Windows OS and PDF/A-1b

From the Adobe Blog site.  Dated (2007) but still useful...

by Rick Borstein

  Comments (9)


January 24, 2007

PDF/A—PDF for Archiving—is a special “flavor” of PDF designed for the long term preservation of documents. PDF/A is an ISO standard.

For an introduction to PDF/A, please read my article PDF/A: PDF for Archiving.

Since the PDF/a format offers law firms the confidence that the file they create today can be opened many years from now, the legal community is interested.

Some regulatory bodies are pushing strongly for PDF/A submissions, too.

From a practical standpoint, there are four  areas to consider:

  1. Creating PDF/A Files
  2. Validating files for PDF/A Conformance
  3. Bringing existing PDF files into conformance with PDF/A
  4. Create conformance reports

Read on to learn more about how to accomplish these operations in Adobe Acrobat Professional.

Creating PDF/A using the AdobePDF Print Driver

Acrobat provides the capability to convert the print output of any application to a standardized PDF/A file.

To print from any application to a PDF/A file, follow these steps:

  • Go to File—>Print
    Choose the AdobePDF print driver from the pop-up list

    Print Driver picture

  • Click the Properties button
    The AdobePDF Document Properties window will open.

    PDFa Settings Screen Shot

  • Choose the PDF/A-1b:2005 (RGB) setting.
    This is my recommended setting for legal documents. All fonts are embedded and colors are managed in the RGB system.
  • Click OK to return to the Print Window
  • Click OK to start the conversion process. Acrobat will ask you for a file name and location.

Once you go through this process once, the settings are “sticky” for future sessions.

Note that use of the AdobePDF Print Driver creates a basic type of PDF devoid of several useful PDF features such as bookmarks, links, tags and so on.

Because of these limitations, using the AdobePDF Print Driver can only create files that minimally conform to the PDF/A spec—the less stringent PDF/A-1b type.

Creating PDF/A using Office Apps which Include 1-button PDF Creators

If you are using an application such as Word, Excel, PowerPoint or Visio, Adobe Acrobat provides direct creation of PDF using the one-button PDF Creators (PDF Makers).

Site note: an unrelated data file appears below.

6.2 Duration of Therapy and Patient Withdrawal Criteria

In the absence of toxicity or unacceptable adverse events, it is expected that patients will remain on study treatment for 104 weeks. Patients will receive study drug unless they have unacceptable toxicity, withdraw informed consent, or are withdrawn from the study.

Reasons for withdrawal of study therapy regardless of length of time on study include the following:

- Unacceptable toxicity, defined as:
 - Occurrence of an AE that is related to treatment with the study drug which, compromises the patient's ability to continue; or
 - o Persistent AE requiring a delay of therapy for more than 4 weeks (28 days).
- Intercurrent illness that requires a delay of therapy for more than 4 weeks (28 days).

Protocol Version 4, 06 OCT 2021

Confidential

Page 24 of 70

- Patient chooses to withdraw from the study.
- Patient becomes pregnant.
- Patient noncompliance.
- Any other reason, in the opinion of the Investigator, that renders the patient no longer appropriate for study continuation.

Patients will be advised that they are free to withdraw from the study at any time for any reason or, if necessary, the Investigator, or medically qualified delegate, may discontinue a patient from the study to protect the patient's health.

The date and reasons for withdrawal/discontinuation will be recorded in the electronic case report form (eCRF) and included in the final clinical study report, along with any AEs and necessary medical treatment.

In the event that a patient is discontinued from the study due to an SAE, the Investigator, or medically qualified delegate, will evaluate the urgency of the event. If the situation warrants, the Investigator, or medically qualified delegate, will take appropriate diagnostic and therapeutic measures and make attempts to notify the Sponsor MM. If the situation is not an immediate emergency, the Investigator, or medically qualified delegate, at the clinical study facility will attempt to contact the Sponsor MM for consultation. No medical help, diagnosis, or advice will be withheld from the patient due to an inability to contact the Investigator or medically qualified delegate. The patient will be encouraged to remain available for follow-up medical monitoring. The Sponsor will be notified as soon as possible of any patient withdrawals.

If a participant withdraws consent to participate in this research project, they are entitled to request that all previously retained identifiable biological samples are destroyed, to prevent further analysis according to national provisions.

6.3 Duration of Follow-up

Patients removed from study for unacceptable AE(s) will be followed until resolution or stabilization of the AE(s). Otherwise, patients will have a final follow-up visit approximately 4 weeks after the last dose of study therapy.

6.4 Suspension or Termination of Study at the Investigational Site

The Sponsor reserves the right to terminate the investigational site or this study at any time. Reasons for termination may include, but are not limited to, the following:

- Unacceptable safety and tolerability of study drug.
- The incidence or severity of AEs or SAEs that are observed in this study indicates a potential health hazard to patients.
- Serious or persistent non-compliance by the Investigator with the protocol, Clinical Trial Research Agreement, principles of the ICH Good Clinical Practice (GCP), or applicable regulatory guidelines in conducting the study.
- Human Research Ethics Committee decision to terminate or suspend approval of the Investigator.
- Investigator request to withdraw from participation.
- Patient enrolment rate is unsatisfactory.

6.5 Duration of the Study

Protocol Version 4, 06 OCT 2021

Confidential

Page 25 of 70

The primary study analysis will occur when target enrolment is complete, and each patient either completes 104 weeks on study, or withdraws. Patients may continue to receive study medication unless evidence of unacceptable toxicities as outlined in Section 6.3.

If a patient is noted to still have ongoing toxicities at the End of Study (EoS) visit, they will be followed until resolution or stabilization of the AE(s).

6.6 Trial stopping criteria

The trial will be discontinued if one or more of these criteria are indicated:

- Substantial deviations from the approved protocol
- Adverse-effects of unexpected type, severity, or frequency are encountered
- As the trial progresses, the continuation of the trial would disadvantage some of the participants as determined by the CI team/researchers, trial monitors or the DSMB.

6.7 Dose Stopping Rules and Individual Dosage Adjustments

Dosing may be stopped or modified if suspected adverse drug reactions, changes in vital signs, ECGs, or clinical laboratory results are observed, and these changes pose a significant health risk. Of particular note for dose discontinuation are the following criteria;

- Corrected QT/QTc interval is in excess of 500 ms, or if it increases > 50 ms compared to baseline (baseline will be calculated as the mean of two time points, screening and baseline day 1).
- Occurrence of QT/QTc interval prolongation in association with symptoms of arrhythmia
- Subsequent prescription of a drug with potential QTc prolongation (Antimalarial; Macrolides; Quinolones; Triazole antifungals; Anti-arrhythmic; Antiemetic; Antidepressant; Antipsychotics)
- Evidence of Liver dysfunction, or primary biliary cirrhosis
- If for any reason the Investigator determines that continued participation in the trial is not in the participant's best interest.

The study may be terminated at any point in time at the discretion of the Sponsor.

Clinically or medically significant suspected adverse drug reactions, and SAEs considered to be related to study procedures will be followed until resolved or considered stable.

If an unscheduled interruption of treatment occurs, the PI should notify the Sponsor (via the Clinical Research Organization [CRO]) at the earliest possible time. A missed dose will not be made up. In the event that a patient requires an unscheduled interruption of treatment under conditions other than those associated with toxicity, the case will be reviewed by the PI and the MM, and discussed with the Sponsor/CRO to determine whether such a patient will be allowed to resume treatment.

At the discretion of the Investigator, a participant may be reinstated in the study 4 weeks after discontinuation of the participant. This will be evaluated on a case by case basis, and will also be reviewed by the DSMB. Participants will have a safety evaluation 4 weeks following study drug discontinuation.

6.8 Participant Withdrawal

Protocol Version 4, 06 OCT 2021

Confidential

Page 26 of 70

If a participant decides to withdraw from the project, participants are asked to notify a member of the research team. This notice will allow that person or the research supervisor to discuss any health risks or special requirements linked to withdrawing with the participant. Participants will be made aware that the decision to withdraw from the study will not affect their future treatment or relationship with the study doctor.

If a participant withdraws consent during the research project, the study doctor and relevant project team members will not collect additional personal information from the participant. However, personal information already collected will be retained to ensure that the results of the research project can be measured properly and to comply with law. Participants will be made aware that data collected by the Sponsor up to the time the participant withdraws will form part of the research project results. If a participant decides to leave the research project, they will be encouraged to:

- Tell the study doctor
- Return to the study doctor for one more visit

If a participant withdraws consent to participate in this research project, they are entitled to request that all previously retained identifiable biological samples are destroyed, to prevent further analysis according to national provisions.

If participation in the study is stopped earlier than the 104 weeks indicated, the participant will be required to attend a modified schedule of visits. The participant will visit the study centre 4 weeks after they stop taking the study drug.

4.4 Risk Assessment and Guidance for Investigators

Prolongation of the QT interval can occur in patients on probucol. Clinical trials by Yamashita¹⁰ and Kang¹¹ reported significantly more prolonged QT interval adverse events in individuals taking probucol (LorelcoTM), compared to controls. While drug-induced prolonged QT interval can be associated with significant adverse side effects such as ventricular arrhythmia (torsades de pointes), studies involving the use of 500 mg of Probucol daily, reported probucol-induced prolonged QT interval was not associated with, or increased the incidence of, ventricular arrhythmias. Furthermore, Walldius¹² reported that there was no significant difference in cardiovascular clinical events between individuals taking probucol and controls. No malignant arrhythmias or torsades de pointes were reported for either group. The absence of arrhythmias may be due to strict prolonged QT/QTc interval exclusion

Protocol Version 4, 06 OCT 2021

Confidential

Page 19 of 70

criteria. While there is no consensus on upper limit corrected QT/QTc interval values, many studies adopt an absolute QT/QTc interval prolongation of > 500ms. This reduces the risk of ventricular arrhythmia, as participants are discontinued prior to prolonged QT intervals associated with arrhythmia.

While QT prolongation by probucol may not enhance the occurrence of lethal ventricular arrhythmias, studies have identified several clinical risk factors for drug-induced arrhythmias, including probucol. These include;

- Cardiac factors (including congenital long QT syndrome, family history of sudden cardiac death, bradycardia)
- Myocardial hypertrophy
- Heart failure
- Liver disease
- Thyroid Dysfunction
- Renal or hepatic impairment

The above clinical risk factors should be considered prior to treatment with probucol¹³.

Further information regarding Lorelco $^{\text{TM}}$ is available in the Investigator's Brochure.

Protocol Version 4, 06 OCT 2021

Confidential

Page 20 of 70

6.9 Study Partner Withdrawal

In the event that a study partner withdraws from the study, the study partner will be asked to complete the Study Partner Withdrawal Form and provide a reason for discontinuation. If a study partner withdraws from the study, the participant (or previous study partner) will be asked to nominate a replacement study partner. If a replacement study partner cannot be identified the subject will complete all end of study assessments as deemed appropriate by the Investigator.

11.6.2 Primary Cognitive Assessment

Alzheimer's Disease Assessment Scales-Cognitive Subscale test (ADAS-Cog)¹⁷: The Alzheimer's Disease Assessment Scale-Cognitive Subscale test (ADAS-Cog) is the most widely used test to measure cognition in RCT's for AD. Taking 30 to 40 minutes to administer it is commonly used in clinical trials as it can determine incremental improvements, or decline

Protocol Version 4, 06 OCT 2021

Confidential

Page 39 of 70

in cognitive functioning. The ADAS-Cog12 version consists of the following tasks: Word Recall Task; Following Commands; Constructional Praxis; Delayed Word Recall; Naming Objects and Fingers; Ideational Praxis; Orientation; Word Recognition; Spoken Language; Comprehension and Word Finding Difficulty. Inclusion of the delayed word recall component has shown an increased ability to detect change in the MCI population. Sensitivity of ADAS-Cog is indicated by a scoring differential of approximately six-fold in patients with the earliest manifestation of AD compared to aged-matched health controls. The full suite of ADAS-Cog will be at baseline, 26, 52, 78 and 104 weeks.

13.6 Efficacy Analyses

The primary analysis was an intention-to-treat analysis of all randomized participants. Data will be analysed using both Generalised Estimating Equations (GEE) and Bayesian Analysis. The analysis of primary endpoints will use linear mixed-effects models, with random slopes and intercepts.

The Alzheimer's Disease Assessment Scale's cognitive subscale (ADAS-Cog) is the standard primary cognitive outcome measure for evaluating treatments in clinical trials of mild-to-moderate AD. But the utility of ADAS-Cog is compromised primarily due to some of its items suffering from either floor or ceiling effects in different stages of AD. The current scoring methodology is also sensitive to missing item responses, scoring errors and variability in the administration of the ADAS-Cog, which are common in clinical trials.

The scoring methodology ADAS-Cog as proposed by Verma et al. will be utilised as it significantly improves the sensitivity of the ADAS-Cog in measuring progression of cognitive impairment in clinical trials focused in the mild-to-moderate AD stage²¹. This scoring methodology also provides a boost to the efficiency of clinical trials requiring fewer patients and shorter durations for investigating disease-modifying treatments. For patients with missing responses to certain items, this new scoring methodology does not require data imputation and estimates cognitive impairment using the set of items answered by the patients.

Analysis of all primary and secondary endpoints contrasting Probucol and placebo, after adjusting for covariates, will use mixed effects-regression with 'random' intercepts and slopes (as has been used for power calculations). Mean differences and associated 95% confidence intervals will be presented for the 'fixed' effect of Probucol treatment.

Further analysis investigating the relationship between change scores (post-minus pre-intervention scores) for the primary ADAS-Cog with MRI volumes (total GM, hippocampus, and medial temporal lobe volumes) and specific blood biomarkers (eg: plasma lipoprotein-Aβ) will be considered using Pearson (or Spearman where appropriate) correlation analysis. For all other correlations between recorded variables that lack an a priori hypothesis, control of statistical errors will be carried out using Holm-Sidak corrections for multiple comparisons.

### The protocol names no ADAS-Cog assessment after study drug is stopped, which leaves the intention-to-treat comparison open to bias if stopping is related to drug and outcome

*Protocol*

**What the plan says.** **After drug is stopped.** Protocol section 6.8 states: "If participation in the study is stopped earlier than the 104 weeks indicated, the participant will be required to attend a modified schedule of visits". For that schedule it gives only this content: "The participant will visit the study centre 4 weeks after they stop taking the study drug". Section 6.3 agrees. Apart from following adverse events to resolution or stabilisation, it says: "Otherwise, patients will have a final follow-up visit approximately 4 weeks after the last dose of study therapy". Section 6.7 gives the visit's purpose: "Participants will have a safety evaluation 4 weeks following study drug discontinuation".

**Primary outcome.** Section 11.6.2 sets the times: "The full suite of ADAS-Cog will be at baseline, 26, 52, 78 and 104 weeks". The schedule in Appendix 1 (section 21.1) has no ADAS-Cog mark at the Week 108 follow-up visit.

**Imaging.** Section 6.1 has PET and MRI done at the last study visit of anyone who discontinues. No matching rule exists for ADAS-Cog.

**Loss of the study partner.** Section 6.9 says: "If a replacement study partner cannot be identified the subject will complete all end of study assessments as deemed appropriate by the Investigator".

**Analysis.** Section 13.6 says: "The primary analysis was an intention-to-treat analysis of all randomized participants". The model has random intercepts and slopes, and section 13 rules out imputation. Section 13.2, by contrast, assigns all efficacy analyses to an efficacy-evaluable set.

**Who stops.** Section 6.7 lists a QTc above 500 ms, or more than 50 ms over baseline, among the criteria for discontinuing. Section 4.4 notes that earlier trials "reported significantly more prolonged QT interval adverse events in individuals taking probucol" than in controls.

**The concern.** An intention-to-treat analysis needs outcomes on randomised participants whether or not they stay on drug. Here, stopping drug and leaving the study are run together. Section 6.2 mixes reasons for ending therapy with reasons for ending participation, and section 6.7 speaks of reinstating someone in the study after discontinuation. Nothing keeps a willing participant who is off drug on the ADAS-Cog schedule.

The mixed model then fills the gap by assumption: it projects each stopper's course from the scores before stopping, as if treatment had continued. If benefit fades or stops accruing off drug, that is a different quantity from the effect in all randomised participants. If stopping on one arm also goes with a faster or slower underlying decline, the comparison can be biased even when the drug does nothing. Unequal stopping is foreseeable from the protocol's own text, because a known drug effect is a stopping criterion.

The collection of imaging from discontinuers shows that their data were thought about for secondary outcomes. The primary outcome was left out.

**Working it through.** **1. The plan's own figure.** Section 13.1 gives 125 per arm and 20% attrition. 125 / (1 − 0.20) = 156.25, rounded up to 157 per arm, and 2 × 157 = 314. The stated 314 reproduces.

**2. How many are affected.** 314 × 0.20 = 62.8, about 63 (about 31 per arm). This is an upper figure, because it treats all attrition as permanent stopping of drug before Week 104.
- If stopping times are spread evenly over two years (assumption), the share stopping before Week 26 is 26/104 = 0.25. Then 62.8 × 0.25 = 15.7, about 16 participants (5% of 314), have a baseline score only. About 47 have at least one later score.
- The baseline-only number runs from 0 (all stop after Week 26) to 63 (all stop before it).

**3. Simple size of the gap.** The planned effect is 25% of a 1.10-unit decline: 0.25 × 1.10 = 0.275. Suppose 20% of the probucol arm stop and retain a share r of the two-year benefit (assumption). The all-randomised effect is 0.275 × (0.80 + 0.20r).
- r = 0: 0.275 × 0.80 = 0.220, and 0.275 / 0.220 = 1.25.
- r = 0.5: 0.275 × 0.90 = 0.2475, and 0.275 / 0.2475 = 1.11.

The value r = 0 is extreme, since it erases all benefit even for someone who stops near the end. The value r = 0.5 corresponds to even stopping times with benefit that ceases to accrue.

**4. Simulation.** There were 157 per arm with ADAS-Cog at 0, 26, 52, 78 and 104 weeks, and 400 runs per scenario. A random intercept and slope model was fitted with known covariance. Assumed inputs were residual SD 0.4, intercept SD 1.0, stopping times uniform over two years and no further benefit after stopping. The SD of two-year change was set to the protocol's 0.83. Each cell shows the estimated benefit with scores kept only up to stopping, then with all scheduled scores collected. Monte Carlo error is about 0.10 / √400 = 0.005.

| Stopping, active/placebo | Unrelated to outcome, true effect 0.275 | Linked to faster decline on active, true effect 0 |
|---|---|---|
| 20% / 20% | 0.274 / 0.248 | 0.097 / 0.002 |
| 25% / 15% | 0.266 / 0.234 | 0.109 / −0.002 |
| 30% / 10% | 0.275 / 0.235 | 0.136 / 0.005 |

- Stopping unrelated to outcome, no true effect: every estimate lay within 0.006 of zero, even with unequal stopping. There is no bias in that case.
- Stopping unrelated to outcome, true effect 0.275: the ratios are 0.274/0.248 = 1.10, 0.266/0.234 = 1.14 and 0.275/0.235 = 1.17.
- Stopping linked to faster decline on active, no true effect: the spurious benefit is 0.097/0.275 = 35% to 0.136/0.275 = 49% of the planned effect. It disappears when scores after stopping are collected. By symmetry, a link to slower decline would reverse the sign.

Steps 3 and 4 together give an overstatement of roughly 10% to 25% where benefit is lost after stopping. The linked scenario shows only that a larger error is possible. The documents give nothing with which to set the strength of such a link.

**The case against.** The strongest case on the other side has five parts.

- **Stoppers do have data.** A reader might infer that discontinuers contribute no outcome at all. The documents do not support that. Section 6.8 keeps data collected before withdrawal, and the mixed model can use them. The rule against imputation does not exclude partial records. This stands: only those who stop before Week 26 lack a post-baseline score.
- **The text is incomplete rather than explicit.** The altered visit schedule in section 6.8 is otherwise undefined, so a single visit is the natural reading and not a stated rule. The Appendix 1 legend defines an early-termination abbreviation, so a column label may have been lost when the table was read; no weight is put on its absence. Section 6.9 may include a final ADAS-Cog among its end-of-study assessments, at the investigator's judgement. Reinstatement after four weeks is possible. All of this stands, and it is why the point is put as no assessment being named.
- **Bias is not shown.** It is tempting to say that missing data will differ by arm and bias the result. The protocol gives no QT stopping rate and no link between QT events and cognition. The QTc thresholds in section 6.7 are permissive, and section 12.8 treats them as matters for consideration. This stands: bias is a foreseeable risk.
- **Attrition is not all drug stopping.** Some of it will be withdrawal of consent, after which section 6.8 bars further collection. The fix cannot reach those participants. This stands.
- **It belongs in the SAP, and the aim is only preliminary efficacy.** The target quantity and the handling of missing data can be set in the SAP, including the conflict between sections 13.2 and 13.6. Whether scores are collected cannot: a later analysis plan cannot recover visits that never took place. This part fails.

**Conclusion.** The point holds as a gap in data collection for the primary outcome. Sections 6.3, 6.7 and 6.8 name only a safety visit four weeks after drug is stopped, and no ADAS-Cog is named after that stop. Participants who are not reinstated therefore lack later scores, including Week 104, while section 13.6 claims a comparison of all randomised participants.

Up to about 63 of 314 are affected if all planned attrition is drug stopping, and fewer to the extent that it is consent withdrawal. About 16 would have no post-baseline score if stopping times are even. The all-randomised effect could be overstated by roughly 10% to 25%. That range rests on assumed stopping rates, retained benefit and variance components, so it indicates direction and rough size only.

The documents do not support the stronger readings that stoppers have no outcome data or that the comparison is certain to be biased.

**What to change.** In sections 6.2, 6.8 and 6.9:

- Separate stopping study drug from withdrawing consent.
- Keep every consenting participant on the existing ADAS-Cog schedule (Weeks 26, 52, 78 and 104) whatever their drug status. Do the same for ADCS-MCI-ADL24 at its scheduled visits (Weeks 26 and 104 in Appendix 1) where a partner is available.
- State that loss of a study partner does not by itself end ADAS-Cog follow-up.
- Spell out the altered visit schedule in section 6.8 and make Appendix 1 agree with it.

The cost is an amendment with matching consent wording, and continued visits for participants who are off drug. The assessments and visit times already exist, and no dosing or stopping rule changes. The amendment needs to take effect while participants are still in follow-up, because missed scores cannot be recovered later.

The PDFMakers offer improved functionality over the Adobe PDF Printer and is the preferred method if available.

In each of these applications, a menu is provided which offers a method to configure the PDF conversion. Here, you can choose PDF/A as an option.

The PDFMakers offer a richer conversion which result in a PDF/A-1a file— a more stringent interpretation of PDF/A. These files contain tagging (accessibility and reflow) information and other elements required for this level of conformance .

The following example is from Microsoft Word, but Excel and :

  1. Choose AdobePDF—>Change Conversion Settings

  2. The Conversion Settings window appears:

  3. Check Create PDF/A-1a:2005 compliant file and click OK.

The setting will be sticky for all future sessions of Microsoft Word (or other office application).

To create a PDF/A file, choose on of the following:

  • AdobePDF—>Convert to Adobe PDF
  • Click on the PDF icon in the Acrobat toolbar installed in Microsoft Word

Checking Metadata for Indications of PDF/A Conformance

A compliant PDF/a file includes metadata indicating that it was conforming at the time it was created.

To view the metadata indicating PDF/a conformance:

  1. Choose File—>Properties
  2. Click the Additional Metadata button

In the Additional Metadata window:
- Choose Advanced from the panel on the left
- Expand the  properties list

In the example above, the metadata indicates that the file is compliant with the PDF/a-1a specification.

Even if the metadata is present, it does not guarantee that the file actually is PDF/a compliant. For example, a PDF/a file may have changed since it was originally created. The document metadata does not automatically update to indicate the change.

Verifying PDF/a Compliancy

The Preflight options of Acrobat Professional allow you to check PDF/a compliancy.

To check a file for conformance, perform the following steps:

  1. Open the PDF to be checked
  2. Choose Advanced—>Preflight